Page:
The enormous conflagration known as the Rim Fire was in full fury, raging swiftly from crown to crown among mature trees, when it entered the backcountry of Yosemite National Park in California's Sierra Nevada in late August 2013. But inside the park, the battle began to turn, enacting a case study in the way management decisions and drought can combine to fuel large, severe fires.
"When the Rim Fire hit the park, it eventually encountered lands where fire had been used as a management tool, rather than immediately suppressed," said Hugh Safford, a regional ecologist for the U.S. Forest Service based out of Vallejo, Cal. "When the Rim Fire hit these areas, the amount and continuity of forest fuel became a limiting factor," he said. "There just wasn't enough fuel in the system to keep it going."
Safford will lead a group of visiting ecologists on a two-day excursion into the Rim Fire's path this August during the Ecological Society of America's 99th Annual Meeting to view the effects of the fire on adjacent landscapes that have been managed very differently over the last century.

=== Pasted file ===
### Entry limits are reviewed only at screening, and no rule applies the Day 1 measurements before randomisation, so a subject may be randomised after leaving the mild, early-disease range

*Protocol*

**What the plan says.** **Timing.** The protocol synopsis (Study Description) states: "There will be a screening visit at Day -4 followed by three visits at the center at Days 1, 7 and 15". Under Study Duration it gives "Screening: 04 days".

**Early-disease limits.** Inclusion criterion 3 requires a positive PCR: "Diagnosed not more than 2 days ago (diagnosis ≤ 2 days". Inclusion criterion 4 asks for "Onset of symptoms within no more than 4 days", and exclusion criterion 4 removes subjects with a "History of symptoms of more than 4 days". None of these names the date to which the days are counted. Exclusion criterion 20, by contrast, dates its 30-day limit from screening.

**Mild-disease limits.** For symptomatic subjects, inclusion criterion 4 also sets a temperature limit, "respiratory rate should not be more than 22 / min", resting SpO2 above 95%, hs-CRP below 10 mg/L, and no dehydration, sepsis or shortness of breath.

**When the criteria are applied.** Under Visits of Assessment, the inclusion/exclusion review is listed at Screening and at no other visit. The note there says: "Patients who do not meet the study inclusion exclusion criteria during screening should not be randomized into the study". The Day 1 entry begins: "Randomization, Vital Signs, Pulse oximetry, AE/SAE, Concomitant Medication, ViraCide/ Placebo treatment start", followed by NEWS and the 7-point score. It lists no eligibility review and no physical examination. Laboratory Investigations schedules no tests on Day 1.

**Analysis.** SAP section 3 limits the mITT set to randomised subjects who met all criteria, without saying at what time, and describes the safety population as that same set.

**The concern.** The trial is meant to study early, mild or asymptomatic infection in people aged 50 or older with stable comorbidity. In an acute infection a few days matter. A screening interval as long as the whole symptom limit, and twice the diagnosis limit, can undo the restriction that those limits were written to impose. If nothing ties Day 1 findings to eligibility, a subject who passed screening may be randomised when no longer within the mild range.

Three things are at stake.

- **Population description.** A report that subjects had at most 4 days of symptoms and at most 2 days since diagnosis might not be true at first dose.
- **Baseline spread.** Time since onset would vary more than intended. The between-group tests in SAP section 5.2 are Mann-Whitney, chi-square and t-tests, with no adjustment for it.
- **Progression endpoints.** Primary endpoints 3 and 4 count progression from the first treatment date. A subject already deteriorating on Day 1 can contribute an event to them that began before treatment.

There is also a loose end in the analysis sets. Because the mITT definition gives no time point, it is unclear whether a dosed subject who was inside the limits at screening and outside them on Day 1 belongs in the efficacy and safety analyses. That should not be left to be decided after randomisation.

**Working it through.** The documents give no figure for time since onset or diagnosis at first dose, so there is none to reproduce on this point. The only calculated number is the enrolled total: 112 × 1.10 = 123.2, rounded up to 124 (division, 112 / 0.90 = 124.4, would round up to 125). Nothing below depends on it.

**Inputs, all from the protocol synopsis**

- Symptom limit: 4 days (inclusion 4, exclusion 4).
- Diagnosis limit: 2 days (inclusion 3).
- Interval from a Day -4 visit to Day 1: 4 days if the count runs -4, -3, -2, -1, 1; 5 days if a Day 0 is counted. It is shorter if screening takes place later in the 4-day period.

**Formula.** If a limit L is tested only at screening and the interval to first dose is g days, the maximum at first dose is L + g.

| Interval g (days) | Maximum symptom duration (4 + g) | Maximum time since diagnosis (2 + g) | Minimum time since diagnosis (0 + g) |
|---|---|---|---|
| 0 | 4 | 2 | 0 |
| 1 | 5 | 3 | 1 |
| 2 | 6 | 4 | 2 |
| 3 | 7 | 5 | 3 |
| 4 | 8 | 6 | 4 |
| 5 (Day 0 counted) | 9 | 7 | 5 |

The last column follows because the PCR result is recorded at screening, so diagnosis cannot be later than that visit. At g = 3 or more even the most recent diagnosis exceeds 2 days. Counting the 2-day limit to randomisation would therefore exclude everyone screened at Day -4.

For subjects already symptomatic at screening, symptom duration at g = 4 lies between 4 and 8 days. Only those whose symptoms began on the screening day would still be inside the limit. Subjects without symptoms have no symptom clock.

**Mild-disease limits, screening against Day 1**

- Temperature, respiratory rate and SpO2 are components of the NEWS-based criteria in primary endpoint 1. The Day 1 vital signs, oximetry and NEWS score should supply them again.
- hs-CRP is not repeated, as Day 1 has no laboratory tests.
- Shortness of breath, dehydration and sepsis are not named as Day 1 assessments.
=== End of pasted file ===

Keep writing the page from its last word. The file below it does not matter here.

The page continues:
Fire ecology is a hot topic at this year's meeting, which will bring 3,500 environmental scientists to Sacramento on August 10-15th to discuss the most recent advances in ecological research, education, and policy.
Day one of the field trip will take visitors to sites in the Stanislaus National Forest, and day two to the National Park.
"The minute you leave the park, you're on lands that get used by a lot of people for a lot of things," Safford said. "The Forest Service is dealing with places that have had a lot of human impact and occupants."
The Rim Fire: a natural experiment
The Rim Fire is in a sense a natural experiment. Yosemite, set
|Contact: Liza Lester|
Ecological Society of America